I found an interesting theoretical approach to answering this question in an academic article by Pat Love (ironic enough) and Sunny Shulkin entitled “Imago Theory and The Psychology of Attraction”; The answer lies in the imago (im-ah’-go)— which refers to our unconscious image of love. This is based on a theory developed by Harville Hendrix, Ph.D. and his wife who worked together on a book they called Getting the Love You Want, in which they revealed that “we come into relationships with expectations of love that have been influenced by our early experience with caregivers”; as [Pat] Love and Shulkin explain further, “we are attracted to the person who brings us the form of love that feels familiar, for better or worse”. Well, this is pretty heavy and deep if you consider what it is implying. So, there’s a whole lot of truth in “we accept the love we think we deserve”.

I mean, you would think it only natural to be turned off by any negative traits, anything that wouldn’t be the best characteristic in a partner, but that isn’t the case. Unconsciously, you are sometimes drawn to traits or characteristics not because they are good or appealing or positive in any way, but just simply because they feel comfortable and familiar: we have seen them in other relationships, whether between our parents or those that surrounded us as we grew up. It’s the subconscious memories formed in childhood that have a significant influence over what it is we go for in a partner.

So there you have it, a few interesting facts about attraction that may or may not answer a few of the questions that boggle your mind when you catch yourself falling for someone.

Here are some more interesting facts about attraction for those interested:

  • Apparently we tend to be attracted to people that look like us… This could just be due to the “matching hypothesis”.
  • We also seem to be attracted to people who remind us of our parents, a strange one, but again possibly related to the imago effect; being attracted to what’s familiar. If this rings any bells, you may want to google “Oedipus complex.”
  • If you’re already physiologically aroused (e.g., from having just exercised) you are more likely to develop an attraction for anyone you may meet shortly after, as you may mistakenly attribute the source of your elevated heartbeat to the stranger instead of the true source of that arousal.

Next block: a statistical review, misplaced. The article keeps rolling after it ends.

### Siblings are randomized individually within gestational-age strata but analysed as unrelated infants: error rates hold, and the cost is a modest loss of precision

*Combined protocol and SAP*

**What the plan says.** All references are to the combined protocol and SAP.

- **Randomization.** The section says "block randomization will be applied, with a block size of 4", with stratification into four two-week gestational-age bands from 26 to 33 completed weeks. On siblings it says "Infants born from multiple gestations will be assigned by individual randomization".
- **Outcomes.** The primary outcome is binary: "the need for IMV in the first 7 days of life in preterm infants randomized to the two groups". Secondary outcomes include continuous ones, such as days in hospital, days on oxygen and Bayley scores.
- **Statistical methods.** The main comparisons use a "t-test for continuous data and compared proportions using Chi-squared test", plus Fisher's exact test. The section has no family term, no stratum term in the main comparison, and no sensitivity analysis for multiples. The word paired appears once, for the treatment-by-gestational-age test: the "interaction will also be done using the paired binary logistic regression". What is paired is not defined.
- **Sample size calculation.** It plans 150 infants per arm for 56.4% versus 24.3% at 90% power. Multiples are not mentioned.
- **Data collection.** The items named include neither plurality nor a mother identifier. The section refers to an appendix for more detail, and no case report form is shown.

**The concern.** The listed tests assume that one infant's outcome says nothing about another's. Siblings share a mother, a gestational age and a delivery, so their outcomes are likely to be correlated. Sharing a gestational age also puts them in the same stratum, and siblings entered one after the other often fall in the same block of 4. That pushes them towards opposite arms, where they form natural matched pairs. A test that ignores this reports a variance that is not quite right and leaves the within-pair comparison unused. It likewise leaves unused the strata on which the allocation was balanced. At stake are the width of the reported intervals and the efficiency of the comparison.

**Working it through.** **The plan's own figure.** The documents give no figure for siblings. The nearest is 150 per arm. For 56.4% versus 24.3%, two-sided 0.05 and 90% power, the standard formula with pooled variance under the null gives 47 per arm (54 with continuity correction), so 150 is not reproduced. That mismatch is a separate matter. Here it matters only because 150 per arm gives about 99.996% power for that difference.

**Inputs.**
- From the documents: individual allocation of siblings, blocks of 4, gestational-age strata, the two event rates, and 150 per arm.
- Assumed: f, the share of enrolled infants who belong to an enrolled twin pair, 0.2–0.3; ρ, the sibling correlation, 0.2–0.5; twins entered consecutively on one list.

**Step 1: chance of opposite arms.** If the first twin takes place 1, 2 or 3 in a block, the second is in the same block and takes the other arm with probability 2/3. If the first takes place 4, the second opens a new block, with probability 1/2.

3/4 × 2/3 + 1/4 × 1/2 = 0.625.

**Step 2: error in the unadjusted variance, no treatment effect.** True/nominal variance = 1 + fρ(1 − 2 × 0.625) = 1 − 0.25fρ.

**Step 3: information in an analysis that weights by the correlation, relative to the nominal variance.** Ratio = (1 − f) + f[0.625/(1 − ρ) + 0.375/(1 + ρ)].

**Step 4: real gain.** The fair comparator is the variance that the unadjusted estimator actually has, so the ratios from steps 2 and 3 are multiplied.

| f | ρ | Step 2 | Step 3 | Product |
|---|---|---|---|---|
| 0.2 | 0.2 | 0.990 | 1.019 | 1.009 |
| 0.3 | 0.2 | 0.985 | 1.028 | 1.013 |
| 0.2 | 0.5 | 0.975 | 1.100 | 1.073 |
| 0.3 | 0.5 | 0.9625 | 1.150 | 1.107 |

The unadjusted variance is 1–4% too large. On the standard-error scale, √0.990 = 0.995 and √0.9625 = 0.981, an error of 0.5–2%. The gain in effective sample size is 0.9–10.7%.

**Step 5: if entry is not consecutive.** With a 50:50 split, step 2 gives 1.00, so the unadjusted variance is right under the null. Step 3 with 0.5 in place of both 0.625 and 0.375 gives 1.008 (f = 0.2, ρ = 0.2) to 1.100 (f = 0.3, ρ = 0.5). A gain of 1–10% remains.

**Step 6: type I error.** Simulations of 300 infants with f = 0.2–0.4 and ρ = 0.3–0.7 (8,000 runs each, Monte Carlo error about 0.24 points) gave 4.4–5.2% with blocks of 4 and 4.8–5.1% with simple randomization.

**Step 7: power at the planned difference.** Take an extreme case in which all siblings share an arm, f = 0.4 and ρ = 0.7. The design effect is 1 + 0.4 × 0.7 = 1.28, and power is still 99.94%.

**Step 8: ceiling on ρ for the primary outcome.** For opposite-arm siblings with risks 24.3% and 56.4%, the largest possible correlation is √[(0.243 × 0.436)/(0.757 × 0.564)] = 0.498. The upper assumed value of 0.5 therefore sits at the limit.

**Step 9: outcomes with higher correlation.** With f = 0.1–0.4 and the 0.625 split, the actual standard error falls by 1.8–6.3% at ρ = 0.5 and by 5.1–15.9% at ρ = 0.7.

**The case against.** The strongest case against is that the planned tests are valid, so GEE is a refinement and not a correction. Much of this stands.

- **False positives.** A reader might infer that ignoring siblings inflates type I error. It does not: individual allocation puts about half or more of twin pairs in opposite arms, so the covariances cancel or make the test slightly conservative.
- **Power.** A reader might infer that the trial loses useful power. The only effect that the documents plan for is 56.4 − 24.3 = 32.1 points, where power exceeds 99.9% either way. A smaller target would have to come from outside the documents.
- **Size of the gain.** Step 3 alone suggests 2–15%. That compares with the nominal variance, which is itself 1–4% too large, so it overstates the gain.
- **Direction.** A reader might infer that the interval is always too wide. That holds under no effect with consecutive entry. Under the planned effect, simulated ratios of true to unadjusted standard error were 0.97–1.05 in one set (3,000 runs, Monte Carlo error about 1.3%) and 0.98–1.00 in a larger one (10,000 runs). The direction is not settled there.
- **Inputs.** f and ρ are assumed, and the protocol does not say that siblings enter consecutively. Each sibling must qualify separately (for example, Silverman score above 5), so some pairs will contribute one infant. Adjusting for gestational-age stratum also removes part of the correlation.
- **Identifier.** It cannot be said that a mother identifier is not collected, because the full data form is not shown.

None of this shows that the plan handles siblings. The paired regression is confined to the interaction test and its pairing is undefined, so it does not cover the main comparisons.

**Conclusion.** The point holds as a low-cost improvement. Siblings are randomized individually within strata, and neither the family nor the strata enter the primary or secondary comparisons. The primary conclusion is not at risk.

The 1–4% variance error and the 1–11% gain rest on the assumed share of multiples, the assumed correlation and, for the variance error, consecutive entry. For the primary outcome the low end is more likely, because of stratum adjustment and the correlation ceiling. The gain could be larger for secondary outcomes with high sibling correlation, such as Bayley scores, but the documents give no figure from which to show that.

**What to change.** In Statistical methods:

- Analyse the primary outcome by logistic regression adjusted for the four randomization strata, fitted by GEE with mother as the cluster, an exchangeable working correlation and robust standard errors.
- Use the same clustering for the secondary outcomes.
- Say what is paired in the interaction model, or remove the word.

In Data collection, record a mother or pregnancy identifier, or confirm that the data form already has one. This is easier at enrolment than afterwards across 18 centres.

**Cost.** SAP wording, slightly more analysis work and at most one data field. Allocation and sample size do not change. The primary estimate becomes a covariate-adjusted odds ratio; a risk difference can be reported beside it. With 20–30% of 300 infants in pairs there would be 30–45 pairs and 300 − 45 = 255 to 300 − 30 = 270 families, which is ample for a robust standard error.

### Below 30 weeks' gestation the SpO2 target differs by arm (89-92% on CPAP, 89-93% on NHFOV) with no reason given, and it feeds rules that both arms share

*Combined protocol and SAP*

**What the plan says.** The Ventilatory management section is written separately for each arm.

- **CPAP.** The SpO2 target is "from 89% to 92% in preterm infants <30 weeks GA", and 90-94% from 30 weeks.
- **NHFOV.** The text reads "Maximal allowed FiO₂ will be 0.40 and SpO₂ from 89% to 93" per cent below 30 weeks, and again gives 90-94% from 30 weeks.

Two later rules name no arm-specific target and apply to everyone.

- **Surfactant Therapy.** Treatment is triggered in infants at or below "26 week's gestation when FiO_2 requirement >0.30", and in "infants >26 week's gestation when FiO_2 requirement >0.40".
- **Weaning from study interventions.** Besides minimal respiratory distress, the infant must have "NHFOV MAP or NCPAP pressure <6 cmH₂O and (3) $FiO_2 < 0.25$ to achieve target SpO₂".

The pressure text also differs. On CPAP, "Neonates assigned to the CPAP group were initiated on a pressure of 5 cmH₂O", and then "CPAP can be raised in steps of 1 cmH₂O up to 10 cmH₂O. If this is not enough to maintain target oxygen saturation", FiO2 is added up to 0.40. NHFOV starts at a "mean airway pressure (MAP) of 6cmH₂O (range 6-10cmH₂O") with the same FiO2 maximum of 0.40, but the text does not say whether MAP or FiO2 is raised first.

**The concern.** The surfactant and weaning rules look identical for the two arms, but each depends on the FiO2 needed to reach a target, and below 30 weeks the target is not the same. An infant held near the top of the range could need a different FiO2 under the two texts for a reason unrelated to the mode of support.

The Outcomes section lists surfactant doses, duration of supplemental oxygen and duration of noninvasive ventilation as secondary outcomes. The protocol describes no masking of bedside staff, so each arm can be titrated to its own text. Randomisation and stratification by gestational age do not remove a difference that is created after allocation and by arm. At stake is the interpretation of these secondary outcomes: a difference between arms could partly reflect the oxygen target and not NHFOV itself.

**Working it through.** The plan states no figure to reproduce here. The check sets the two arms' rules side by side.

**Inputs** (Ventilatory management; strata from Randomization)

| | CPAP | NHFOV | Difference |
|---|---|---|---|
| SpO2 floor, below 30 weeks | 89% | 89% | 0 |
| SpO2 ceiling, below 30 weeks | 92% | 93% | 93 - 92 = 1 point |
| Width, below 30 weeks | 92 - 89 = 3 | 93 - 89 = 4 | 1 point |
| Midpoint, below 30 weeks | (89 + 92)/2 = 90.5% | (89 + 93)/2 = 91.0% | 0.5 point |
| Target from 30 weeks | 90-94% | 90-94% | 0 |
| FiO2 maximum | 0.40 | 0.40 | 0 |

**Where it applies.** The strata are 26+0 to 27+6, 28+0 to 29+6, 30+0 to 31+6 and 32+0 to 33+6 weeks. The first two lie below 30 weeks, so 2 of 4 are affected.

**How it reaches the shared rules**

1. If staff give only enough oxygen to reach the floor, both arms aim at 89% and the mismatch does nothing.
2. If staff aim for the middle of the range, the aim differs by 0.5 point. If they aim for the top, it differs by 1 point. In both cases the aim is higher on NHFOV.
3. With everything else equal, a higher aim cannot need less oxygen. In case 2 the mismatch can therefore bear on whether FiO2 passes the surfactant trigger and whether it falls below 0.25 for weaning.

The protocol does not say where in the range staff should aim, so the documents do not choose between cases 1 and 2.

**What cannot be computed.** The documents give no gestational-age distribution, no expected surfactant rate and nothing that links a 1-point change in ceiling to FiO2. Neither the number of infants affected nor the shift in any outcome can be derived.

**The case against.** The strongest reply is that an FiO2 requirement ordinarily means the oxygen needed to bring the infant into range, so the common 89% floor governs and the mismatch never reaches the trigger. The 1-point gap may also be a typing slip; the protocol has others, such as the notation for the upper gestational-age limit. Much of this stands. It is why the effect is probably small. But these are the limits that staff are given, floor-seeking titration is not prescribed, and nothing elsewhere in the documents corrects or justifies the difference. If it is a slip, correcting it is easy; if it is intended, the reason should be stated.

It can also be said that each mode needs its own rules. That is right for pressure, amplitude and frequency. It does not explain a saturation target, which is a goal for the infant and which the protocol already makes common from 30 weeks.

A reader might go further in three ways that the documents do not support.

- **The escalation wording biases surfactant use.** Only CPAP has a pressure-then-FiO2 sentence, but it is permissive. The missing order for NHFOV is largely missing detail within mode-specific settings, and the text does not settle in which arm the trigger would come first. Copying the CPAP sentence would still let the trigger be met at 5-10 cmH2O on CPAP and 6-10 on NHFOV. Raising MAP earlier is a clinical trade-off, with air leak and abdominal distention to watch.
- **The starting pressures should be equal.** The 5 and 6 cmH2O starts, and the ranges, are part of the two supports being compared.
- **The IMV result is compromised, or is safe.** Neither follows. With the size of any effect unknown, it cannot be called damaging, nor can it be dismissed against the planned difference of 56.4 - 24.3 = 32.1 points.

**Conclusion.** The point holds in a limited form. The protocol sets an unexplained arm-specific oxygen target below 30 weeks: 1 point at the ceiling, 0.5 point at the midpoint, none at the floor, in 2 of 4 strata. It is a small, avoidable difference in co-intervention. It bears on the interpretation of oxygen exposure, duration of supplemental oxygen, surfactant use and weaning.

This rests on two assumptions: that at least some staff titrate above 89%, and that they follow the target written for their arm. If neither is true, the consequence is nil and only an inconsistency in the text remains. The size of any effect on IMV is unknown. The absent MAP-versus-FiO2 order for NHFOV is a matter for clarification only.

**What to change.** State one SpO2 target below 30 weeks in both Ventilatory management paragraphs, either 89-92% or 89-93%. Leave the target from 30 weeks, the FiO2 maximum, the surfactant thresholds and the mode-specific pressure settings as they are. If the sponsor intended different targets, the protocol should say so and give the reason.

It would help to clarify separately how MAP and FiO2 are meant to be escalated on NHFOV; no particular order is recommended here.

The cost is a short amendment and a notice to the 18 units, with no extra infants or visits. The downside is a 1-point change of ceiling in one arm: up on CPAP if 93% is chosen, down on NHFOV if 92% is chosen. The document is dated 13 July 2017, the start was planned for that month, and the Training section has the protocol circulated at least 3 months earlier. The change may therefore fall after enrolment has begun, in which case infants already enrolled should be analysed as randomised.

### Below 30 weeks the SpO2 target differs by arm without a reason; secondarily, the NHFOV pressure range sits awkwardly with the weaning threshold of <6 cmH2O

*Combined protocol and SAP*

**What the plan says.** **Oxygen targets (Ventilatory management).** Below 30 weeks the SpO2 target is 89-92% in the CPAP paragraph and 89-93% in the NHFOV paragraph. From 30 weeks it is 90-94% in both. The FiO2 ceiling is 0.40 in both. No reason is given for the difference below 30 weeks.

• Drink does have an influence: “Beer goggles” really are a thing. Research has found that the drunker people get, the higher the attractiveness ratings they give to strangers. Alcohol also changes how attractive we perceive ourselves, which could explain that particular boldness drunk people seem to adopt, regardless of how shy or reserved otherwise.
  • If you’re looking for a long-term relationship, playing hard to get seems to work. But you need to be careful with this one as it can backfire. Researchers Dai, Dong, and Jia (2014) investigated the question, “When does playing hard to get increase romantic attraction?” and they found that, while playing hard to get might increase feelings of “wanting” in others (a desire to pursue the aloof person), it might also decrease “liking” (positive feelings about the person).
  • When it comes to pick-up lines, it has been discovered that opening with a simple “hi” or “hello,” or leading with an innocuous question are the better and more effective strategies.
  • Attraction is a multi-sensory process. We aren’t just attracted to looks and traits or characteristics, but also to smell, and taste (how their mouth tastes when you kiss), and so on…
  • The things that heterosexual women find attractive in men vary depending on where they’re at in their menstrual cycle. Specifically, when women are at peak fertility, they tend to be attracted to “manlier” men (e.g., muscular guys with deep voices). (I came across a very funny tweet once, a girl asking how she could explain to a guy that the only reason she found him attractive and came on to him was because it was coming up to her period and now it’s over so… there you go, this is an actual thing, apparently.)